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"Very good, sir. Should I lay out your crazy adventure garb?"
August 19, 2012 7:47 AM   Subscribe


 
I would LOVE to read Chandler's Lord of the Rings!
posted by Foci for Analysis at 8:02 AM on August 19, 2012 [3 favorites]


Did not see Archbishop Cranmer coming.
posted by ChurchHatesTucker at 8:12 AM on August 19, 2012 [3 favorites]


I'd read Hemingway's, and probably Wodehouse's.

I don't know Dylan Thomas well enough to know how that corresponds to his writing style, but the idea of LOTR told from an orc's perspective is a thousand times more interesting than the actual story.
posted by Sara C. at 8:18 AM on August 19, 2012 [3 favorites]


well, Sara, you are in for a treat.
posted by mwhybark at 8:26 AM on August 19, 2012 [19 favorites]


Corny.
posted by noaccident at 8:28 AM on August 19, 2012


No Ayn Rand?
posted by scratch at 8:29 AM on August 19, 2012 [2 favorites]


Saruman looked over the smelter and the Orcs' desperate attempt to lay down the tracks. Before he had begun the excavation, the Ents had overseen millenia of somnolent stewardship of this range: beginning with nothing and ending with less than nothing. It had taken Saruman and the Orcs a mere five years to begin digging the caverns, refining the minerals, and laying subterranean tracks where once there had been only ore and possibility. But would the work be completed on time? He turned to the awaiting goblins and passed to them sheets of orders, instructions, amendments and improvements. Even at this late time, his concern for the track would not diminish.

The goblins began running outwards like a tracery of firing neurons in a great subterranean mind. "Will we finish? Will we finish?" they wondered. One looked back to Saruman, who was already considering his next belated and vital amendments. "We need help," muttered one goblin to his fellow. "Who is Sauron Galt?'
posted by One Hand Slowclapping at 8:30 AM on August 19, 2012 [25 favorites]


In Rand Sauron is the heroic protagonist.
posted by The Whelk at 8:31 AM on August 19, 2012 [4 favorites]


What is Sauron Gault stopped making rings?
posted by munchingzombie at 8:35 AM on August 19, 2012


Would it have killed them to do a Joe Orton rendition?
posted by sonascope at 8:50 AM on August 19, 2012 [1 favorite]


They never leave Bree cause Aragorn and Boromir have rented out all the rooms in the inn.
posted by The Whelk at 8:53 AM on August 19, 2012


Clever! Mimicking other writers' styles is a great writing exercise; it helps you learn all of their little tricks.
posted by the young rope-rider at 9:02 AM on August 19, 2012


Challenge: write The Lord Of The Rings as a Mefi fpp.
posted by Foci for Analysis at 9:08 AM on August 19, 2012 [4 favorites]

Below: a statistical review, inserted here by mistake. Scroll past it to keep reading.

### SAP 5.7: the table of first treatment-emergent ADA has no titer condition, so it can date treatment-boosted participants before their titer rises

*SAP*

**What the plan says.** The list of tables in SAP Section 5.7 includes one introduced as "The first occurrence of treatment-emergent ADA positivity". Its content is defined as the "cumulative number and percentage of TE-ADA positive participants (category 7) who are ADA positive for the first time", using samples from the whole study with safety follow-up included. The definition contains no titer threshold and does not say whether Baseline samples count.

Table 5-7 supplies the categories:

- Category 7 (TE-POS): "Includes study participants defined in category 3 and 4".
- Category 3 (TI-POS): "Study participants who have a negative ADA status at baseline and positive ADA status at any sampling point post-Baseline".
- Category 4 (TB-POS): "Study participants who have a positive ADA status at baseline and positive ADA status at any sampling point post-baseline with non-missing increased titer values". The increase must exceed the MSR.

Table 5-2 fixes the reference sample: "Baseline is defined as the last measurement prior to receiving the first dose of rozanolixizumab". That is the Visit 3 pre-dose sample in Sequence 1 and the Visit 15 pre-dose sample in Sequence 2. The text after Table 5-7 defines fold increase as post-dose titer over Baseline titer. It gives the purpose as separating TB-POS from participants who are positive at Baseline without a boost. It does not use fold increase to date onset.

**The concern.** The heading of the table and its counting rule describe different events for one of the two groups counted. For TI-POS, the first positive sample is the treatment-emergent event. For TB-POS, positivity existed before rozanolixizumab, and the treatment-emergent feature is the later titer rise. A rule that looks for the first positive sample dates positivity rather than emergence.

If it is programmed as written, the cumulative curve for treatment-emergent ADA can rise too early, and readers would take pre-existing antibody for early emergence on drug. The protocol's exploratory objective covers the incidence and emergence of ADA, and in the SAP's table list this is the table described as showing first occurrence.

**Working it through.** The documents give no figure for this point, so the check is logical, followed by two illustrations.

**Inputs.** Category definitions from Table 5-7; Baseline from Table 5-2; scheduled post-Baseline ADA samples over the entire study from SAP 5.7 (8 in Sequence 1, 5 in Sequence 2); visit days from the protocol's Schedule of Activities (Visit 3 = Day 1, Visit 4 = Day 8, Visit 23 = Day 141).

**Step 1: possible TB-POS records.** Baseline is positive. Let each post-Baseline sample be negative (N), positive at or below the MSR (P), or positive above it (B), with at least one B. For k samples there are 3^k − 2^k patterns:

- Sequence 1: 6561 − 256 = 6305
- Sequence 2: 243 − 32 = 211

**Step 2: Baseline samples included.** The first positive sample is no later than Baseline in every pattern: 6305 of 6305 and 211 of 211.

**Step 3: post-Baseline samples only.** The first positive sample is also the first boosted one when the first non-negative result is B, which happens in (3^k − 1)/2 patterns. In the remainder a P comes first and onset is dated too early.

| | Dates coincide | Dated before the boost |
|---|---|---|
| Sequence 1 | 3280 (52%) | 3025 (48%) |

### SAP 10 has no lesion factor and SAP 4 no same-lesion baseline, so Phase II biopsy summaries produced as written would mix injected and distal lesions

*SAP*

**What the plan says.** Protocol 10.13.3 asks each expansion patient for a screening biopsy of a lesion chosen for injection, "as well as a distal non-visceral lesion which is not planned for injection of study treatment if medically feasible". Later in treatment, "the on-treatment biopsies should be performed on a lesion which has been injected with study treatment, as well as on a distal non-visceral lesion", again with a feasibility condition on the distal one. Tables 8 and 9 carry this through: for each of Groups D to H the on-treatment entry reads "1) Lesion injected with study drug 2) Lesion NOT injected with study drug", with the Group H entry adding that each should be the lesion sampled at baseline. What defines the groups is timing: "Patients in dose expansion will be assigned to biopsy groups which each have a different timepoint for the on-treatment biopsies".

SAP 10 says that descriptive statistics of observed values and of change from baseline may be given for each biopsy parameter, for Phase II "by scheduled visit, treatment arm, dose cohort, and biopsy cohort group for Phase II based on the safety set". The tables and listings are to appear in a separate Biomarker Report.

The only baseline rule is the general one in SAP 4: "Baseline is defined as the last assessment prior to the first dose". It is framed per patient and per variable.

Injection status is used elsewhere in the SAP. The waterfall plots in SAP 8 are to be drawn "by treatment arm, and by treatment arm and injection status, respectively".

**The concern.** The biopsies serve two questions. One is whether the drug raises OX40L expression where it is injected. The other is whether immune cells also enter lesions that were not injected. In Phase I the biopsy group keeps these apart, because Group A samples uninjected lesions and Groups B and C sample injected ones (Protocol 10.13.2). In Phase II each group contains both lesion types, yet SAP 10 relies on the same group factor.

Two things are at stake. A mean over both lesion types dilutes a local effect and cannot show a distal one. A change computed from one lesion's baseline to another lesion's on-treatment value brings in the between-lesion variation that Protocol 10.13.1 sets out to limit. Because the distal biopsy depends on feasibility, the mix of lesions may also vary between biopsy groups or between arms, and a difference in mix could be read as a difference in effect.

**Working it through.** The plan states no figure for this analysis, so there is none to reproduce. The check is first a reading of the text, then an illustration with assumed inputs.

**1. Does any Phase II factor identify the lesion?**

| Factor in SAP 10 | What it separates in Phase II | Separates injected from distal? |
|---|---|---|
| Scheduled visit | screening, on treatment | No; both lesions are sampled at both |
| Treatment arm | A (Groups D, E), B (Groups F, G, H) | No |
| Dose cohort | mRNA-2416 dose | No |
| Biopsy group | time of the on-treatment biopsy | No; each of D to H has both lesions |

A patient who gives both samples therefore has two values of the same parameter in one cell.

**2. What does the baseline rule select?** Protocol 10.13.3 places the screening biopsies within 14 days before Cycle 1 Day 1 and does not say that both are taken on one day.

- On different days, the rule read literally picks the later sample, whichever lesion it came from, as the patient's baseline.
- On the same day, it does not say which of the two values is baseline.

A Flashman-style reimagining of LOTR? Mein Gott, that's an amazing idea.
posted by Sticherbeast at 9:10 AM on August 19, 2012 [3 favorites]


In the name of the most holy and individual Trinity: Be it known to all, and every one whom it may concern, or to whom in any manner it may belong, That for many Years past, Discords and Civil Divisions being stir'd up in Mordor, which increas'd to such a degree, that not only all Gondor, but also the neighboring Kingdoms, and Rivendell particularly, have been involv'd in the Disorders of a long and cruel War...
posted by spitefulcrow at 9:21 AM on August 19, 2012 [7 favorites]




What If Other Authors Had Written LOTR? - straight dope message board:

""Gandalf, Gandalf! Take the ring!
I am too small to carry this thing!"

"I can not, will not hold the One.
You have a slim chance, but I have none.
I will not take it on a boat,
I will not take it across a moat.
I cannot take it under Moria,
that's one thing I can't do for ya.
I would not bring it into Mordor,
I would not make it to the border."

-excerpt from Dr. Suess's FOTR."
posted by the man of twists and turns at 9:26 AM on August 19, 2012 [19 favorites]


GMF would be great, but I'm hoping someone here will show us how DFW would have done it.
posted by Flashman at 9:27 AM on August 19, 2012


What If Other Authors Had Written The Lord Of The Rings?

It could certainly have benefited from even a slight awareness of humour. Not to mention about a hundred other things.
posted by Decani at 9:36 AM on August 19, 2012 [2 favorites]


I prefer the Wodehouse version I found on alt.humor.best-of-usenet many a year ago:
Subject: [alt.books.tom-holt] One Ring To Rule Them All, Jeeves

Scene; Mount Doom. Bertie Wooster and Jeeves discovered sitting on a 
rock engulfed on all sides in fiery molten lava.

BW: Well, Jeeves, here we are, what?
J:  Indeed, sir.
BW: I have to say, Jeeves, that the o. is looking a trifle g.
J:  Quite, sir. Most disturbing.
BW: That's putting it mildly, Jeeves. Dash it all, here we are on this
    bally mountain, with the sky falling in and hell's foundations
    quivering. It's all looking more than a little squiffy, if you ask me
J:  Very much so, sir
BW: On the other hand, we owe it to ourselves to look on the bright side.
J:  Sir?
BW: I mean, true, certain death may loom and we may be going down for
    the third time in the old cock-a-leekie, but at least I'm not going to
    have to marry Madeline Basset.
J:  Very true, sir
BW. Or Florence Craye. Or, come to that, Honoria Glossop.
J:  There is that aspect to the situation, sir.
BW: So really, it could be worse.
J:  Arguably, sir. Might I suggest a tourniquet for your hand, sir?